WRI maps are guiding forest companies doing business in boreal forest regions across Russia and Canada. The Forest Stewardship Council, one of the globally recognized labels for sustainable forest management, also uses WRI Maps. FSC ensures that timber companies seeking to be certified take proper account of large forests of high conservation value.
The Amazon is a precious natural resource subject to significant human pressures. For successful forest management and conservation, it is critical to identify these pressures and understand how they are related. Two major pressures on forests are agriculture and ranching, but to get a more complete picture WRI and a Brazilian organization, Amazon, identified additional factors, such as settlements, fires, and mining. Together they mapped these pressures across the Brazilian Amazon. This map provided critical data to the Brazilian government and informed the government's decisions about where to establish new federally and state protected areas, leading to the protection of over 16 and a half million hectares of important rainforest.
After the Amazon, the Congo Basin of Central Africa contains the second-largest block of a moist tropical forest in the world. But lack of information, limited government capacity, and weak governance have led to poor forest management. WRI is working with governments in the region to address these issues and to help improve the management of forest resources in central Africa. In central Africa, until recently, forest information was paper-based and scattered throughout various government ministries in each country. The result was a lack of standardized data and sometimes even led to conflicting information. Gathering all of the information in one standardized geographic information system or GIS database, to produce up-to-date forestry maps and interactive atlases, was WRI’s first step to improve the accuracy, completeness, and quality of the forest information. To do this, WRI set up in-country GIS laboratories and partnered with these countries' governments and local NGOs to digitize maps of all recognized logging titles and protected areas. Working with local partners, WRI was able to clean up overlapping boundaries and fill in the missing information. We also trained our partners on how to use satellite images to pinpoint when and where logging activity was occurring. The government ministries in charge of forests in central Africa now use these atlases to monitor activities in the country's forests and better manage logging concessions. With a single harmonized set of digital forest data, the forest ministries avoid past mix-ups between agencies and local NGOs are now able to more effectively monitor ongoing activity. These atlases are proving to be powerful tools for fighting illegal logging.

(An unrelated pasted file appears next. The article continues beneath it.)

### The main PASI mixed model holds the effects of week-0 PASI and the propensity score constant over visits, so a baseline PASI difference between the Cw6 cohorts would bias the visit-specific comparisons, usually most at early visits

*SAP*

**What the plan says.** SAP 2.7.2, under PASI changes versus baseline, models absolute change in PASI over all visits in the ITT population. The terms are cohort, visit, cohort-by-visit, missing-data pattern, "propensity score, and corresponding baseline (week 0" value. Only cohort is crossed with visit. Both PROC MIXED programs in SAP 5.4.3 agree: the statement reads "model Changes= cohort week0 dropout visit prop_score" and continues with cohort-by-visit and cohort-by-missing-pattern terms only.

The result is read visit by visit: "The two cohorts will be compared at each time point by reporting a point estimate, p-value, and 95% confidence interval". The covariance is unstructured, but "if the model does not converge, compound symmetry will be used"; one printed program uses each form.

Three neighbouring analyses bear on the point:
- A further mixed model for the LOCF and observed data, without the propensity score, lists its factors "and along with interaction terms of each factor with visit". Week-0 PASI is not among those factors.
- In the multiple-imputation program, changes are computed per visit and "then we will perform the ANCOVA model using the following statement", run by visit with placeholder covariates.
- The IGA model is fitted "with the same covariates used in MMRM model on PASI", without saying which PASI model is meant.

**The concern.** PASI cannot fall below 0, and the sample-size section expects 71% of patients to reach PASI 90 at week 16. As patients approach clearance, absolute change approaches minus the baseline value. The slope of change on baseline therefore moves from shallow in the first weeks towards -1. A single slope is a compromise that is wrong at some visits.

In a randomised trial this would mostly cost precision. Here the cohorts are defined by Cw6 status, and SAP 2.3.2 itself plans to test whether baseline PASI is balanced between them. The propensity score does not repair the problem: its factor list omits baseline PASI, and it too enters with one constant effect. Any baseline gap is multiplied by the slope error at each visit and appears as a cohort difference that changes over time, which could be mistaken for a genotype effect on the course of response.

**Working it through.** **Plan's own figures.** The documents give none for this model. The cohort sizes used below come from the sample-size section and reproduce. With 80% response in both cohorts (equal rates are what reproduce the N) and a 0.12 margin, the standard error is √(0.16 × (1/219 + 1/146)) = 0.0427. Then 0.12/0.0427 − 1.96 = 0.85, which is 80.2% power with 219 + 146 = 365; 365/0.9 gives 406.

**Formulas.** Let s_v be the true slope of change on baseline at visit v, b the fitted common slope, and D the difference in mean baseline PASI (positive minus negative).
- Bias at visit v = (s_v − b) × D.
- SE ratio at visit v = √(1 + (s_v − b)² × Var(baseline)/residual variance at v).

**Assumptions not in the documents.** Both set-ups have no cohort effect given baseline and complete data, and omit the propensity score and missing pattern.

Indonesia has one of the world's highest deforestation rates. WRI’s fire maps and interactive atlases are now helping Indonesia and other countries address climate change. Large intact forest landscapes, such as those in Indonesia, are vital to keeping the world's climate in balance. But the clearing and burning of primary forests and peatlands, much of it for new oil palm plantations, has made Indonesia one of the highest emitters of greenhouse gases in the world.
The international community is developing a mechanism to combat climate change through better forest management, called RED, which stands for Reduced Emissions from Deforestation and Forest Degradation, in developing countries. Through RED, industrialized countries that cannot reduce their carbon emissions to target levels would pay developing countries to keep their forests intact. WRI partnered with Indonesia's Ministry of Forestry, the World Bank, local NGOs, and remote sensing experts, to analyze the carbon content of Indonesia's forests. This unique forest monitoring system helps equip the Indonesian government with the credible information it needs to enter into international negotiations on RED.